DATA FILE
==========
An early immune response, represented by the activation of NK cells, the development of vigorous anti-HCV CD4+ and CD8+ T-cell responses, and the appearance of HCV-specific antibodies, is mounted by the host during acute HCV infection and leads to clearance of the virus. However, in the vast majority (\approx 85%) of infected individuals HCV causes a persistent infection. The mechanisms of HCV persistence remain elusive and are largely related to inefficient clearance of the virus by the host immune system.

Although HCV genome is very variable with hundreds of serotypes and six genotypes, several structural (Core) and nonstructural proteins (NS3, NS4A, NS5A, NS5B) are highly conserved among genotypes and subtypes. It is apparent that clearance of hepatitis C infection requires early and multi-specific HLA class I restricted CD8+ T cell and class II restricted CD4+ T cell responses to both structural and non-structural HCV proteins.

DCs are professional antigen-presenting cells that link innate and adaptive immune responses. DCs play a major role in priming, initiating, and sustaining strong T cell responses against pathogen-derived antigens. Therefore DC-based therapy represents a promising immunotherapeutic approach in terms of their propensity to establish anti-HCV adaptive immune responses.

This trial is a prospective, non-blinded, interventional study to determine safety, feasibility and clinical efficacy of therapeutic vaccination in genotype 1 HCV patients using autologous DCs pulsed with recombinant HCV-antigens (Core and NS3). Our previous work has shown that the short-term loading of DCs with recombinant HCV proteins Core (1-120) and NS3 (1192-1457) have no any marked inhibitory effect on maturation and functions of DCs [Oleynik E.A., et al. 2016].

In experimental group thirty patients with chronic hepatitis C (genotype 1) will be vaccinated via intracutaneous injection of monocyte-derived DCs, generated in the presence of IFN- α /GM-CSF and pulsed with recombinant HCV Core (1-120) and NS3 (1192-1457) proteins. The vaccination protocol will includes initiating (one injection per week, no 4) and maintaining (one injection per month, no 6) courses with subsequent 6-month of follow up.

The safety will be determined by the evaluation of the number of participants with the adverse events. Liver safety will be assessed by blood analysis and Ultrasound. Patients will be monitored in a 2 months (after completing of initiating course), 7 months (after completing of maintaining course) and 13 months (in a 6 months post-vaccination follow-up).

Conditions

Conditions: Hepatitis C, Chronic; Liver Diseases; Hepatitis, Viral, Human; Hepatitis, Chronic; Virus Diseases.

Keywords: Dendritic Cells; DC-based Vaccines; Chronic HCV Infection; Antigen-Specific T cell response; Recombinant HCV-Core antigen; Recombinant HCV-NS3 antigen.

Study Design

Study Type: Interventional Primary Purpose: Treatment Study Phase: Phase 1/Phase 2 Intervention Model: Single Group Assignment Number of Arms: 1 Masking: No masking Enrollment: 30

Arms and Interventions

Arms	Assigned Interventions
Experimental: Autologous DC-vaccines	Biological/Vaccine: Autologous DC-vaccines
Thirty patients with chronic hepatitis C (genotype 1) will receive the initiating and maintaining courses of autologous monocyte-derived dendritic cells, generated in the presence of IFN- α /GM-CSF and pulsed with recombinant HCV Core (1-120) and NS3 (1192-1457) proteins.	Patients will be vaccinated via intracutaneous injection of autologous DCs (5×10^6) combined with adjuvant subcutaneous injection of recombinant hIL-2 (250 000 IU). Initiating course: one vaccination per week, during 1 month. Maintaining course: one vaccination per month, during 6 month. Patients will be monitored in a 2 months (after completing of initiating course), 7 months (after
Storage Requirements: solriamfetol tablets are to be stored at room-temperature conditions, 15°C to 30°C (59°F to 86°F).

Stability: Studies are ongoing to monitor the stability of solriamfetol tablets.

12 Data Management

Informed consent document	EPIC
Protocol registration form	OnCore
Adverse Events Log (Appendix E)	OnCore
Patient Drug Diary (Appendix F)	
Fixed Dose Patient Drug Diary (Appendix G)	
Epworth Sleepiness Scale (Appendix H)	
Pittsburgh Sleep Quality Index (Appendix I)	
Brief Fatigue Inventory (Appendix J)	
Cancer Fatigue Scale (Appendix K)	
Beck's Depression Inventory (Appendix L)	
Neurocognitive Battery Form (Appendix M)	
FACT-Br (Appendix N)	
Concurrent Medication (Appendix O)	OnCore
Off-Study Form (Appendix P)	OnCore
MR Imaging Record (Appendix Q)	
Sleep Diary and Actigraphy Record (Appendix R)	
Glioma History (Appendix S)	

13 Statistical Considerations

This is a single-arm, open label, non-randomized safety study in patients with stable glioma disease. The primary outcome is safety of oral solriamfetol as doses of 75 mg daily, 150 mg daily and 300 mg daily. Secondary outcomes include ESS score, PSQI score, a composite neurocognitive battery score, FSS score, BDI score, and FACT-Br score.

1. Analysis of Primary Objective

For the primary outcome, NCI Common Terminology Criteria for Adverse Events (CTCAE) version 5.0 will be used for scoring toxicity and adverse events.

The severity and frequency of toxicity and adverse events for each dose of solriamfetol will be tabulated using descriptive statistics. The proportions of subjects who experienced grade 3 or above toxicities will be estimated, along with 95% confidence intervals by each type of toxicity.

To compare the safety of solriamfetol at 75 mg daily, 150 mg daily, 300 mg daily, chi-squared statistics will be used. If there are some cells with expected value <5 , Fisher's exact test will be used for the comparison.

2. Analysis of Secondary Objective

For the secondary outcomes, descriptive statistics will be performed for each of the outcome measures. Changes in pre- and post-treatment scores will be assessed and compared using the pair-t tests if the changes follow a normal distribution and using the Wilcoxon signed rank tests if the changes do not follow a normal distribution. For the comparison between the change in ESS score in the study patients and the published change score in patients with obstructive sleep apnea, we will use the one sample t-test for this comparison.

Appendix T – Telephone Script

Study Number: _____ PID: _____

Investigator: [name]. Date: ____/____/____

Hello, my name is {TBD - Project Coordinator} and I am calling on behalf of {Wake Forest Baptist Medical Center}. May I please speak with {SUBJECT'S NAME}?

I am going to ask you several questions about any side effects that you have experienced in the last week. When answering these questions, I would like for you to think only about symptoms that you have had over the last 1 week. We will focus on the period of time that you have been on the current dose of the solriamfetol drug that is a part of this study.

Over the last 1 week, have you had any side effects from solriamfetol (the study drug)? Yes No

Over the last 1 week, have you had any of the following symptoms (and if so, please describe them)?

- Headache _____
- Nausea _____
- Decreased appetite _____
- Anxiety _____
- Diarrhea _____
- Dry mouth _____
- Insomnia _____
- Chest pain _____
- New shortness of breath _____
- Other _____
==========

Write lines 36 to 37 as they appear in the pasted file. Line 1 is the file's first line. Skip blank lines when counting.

13 Statistical Considerations

This is a single-arm, open label, non-randomized safety study in patients with stable glioma disease. The primary outcome is safety of oral solriamfetol as doses of 75 mg daily, 150 mg daily and 300 mg daily. Secondary outcomes include ESS score, PSQI score, a composite neurocognitive battery score, FSS score, BDI score, and FACT-Br score.